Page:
Practical Tips for Teaching Kids How to Be Generous

So many Christian parents ask this question: What are age-appropriate parenting tips I can use for teaching my children how to be generous? The world teaches our kids to want more and more stuff and to focus on “me, me, me.” So how do we raise a child who doesn’t feel entitled but instead models Jesus by putting the needs of others first? Well, simply put. It takes practice. Lots of it. As parents, we can teach our children how and why to be generous by practicing it as a family. Research indicates that being generous increases the happiness and sense of fulfillment for all ages.  Of course, we shouldn’t be surprised because it’s a Fruit of the Spirit. We put together 5 simple ways families can practice being generosity. These ideas can serve as a starting point as God reveals even more ways to put the needs of others first.

5 Tips for Teaching Kids to Be Generous

1. Take your kids shopping for a local food pantry.

Of all the tips for teaching kids to be generous, this one is my favorite. Make this something you do each month as a family. Give each child a budget and let him or her select items. Try asking questions like: *What do you like to eat for dinner? *What’s your favorite snack? What about your best friend? *Does that cereal give you good energy for learning school? *What is something that you could make on your own? *What do you think is the difference between the name brand and the store brand? Use this time to teach children how much food and other items costs and the tough decisions many parents make each week. Some families in low-income areas may be choosing between purchasing groceries for seven meals or paying to heat their homes. Give your children real examples for them to understand. Share how much one of your utility bills and how much your family spends on groceries or how many boxes of macaroni and cheese that would buy. Talk about the differences between a “need” and a “want.” After shopping together, bring the groceries to your local food pantry. Serving together there as a family can show your children how to be generous with your finances and your time. Both are valuable resources God gives us.

2. Clean out the closets.

Go through your child’s clothes together and donate items that no longer fit. Talk about how these donations help people or organizations. Many local schools include clothes closets that the nurse or counselors use for children in need. Contact your local schools to see if they could use any of items. Coats, pants, socks, and (new) underwear are always in need in our schools. Pray for the children who will receive them.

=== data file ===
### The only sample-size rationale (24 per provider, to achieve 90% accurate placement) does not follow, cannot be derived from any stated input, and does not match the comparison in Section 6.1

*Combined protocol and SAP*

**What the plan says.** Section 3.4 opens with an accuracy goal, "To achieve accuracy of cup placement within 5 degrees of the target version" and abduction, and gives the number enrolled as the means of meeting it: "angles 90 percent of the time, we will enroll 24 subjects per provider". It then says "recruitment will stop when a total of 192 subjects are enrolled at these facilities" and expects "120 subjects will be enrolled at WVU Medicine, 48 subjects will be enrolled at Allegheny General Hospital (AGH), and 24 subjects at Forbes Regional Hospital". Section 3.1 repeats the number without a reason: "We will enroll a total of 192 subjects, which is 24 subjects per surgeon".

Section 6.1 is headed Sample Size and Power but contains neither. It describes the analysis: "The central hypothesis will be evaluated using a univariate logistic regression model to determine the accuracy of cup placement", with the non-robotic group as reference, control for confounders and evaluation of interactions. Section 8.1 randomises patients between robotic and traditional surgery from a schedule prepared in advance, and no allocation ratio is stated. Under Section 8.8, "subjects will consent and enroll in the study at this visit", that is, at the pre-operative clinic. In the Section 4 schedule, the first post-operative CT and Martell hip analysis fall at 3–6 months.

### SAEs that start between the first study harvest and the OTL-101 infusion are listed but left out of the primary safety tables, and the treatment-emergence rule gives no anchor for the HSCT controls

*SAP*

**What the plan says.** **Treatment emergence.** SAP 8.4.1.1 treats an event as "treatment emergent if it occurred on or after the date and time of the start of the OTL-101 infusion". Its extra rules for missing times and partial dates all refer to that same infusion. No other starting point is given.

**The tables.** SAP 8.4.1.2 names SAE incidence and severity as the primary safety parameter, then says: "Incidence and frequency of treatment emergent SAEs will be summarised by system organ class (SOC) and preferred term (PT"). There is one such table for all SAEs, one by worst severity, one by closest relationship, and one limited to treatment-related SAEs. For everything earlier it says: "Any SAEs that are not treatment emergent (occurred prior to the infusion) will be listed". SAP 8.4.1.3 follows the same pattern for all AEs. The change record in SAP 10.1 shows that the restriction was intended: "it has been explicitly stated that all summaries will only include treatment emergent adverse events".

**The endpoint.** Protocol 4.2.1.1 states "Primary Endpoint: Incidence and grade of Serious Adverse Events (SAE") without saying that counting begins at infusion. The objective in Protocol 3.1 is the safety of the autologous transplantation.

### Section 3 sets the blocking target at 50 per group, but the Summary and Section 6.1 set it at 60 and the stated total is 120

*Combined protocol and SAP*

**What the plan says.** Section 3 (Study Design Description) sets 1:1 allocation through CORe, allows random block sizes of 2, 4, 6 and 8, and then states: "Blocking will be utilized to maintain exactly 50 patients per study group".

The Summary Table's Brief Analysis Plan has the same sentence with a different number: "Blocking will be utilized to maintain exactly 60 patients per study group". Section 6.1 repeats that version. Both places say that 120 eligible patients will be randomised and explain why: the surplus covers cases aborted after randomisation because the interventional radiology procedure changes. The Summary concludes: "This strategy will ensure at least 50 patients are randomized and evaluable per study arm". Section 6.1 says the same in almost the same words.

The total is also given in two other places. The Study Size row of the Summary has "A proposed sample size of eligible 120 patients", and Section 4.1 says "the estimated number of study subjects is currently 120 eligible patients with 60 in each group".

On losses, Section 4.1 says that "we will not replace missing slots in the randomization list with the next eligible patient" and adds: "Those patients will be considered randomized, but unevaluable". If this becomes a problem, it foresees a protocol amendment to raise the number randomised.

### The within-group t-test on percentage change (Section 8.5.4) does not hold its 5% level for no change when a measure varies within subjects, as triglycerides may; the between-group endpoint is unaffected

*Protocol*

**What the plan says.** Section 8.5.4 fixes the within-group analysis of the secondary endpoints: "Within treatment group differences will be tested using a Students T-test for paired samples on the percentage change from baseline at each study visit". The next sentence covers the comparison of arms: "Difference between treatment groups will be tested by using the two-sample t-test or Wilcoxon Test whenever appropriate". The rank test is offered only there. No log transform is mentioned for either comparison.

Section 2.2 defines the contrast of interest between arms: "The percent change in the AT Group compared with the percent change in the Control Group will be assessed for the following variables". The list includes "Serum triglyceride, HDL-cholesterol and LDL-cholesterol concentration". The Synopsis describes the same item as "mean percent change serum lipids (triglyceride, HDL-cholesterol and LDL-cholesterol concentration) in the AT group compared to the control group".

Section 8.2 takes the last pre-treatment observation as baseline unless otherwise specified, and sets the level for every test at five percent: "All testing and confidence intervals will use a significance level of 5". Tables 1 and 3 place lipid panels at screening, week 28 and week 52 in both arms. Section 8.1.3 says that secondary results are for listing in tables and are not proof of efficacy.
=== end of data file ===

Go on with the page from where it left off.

3. Give away water or ice pops.

For the warmer months, bring a cooler full of ice pops or waters to the pool, playground or park and give them away. Your kids will love practicing generosity and it’s an easy way to make connections with other families.

4. Take care of a neighbor.

Be generous with your time by loving your neighbors well. As a family, cut a neighbor’s grass while they are on vacation. Bring dinner to a family with a new baby or walking through an illness. Host a play date and tell the parents to go on their own date while your kids’ play together.  

5. Say Thank You in meaningful ways.

Take the time to say thank you to the people who serve you (at the store, restaurants, in your home, etc.). Make eye contact, use their name, and smile. Yes. It sounds simple, but children need to learn and practice how to be generous with their words. Other ways to practice generosity this way could include writing notes to their teachers or coaches, drawing pictures for their friends, or writing on notecards and taping to their sibling’s bedroom door why they love them.

Want more tips for teaching kids to be generous? This article can help.

As a writer and speaker, Lisa’s heart beats for encouraging women, supporting parents in their role as a child’s first and best teacher, and pointing people to Jesus. Lisa lives in north Atlanta, with her husband of 25+ years, Clay, and their two daughters, Emerson and Ellery.  To learn more, follow Lisa on Instagram, visit her website or order her devotional, Simplifying Rest.

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